We all know that Jagger and Richard were big league Johnny Appleseeds, offhandedly shooting their wads in various locales making up a large part of the planetary landmass. We also know that many women were desperate to fuck rock stars, and while some really thought they were in love with their idols, we can assume that the majority of the women plunked by The Stones were probably motivated by pecuniary considerations. Fucking groupies is often a mutual exploitation arrangement where both parties use the other to get what they want: sex, money, property, notoriety, whatever. The evidence from various interviews indicates that members of The Rolling Stones had indeed been engaged in sexual escapades with groupies, that they fucked available women wherever they could find them on multiple world tours, and had no discriminatory restrictions related to race or color. They were equal opportunity fuckers, and for all I know and with the flurry of scientific advances in the study of erectile performance, they may still be.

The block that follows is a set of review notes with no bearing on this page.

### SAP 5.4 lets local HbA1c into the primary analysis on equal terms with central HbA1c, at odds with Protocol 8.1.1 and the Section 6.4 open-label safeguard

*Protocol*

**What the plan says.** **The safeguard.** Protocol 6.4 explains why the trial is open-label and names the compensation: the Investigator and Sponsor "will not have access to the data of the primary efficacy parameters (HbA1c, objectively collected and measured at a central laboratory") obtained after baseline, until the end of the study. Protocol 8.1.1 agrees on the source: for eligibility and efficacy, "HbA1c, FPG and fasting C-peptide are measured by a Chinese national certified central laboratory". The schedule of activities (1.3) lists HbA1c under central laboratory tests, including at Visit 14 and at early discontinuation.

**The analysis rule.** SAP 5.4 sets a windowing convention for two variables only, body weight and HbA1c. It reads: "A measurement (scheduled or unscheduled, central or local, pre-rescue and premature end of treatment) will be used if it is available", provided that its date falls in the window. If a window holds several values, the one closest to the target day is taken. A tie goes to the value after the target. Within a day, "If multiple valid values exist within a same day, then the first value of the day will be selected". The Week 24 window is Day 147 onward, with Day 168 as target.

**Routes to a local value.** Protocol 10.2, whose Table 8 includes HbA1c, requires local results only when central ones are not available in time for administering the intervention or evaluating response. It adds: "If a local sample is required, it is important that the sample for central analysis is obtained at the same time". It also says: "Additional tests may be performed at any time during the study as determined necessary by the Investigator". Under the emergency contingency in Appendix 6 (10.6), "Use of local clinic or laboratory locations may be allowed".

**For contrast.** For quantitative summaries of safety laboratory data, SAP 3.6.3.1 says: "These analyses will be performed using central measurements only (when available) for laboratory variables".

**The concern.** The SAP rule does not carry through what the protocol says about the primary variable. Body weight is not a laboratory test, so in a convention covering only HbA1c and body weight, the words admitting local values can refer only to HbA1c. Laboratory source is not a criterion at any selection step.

What The Stones do in “Some Girls” is simplify their experience by using stereotypes, always a dangerous practice, but not all that much different from what The Beach Boys did in “California Girls.” The first set of stereotypes in “Some Girls” are a catalog of the different manifestations of female greed in various cultures (French girls want Cartier, Italian girls want cars, American girls want everything in the world). These are pretty tame accusations; the first two are backhanded compliments (French and Italian girls are style-conscious, well, duh) and the third is a teeny dig at American materialism. We then learn that English girls are prissy (another stereotype that has the positive connotation of “selective”) and that white girls are funny and sometimes annoying (as are all girls). I can’t see any of these targeted groups calling for a Stones boycott based on such lightweight jabs.
Then they clearly cross a big red line:
Black girls just wanna get fucked all night
I just don’t have that much jam
Chinese girls are so gentle
They’re really such a tease
You never know quite what they’re cookin’
Inside those silky sleeves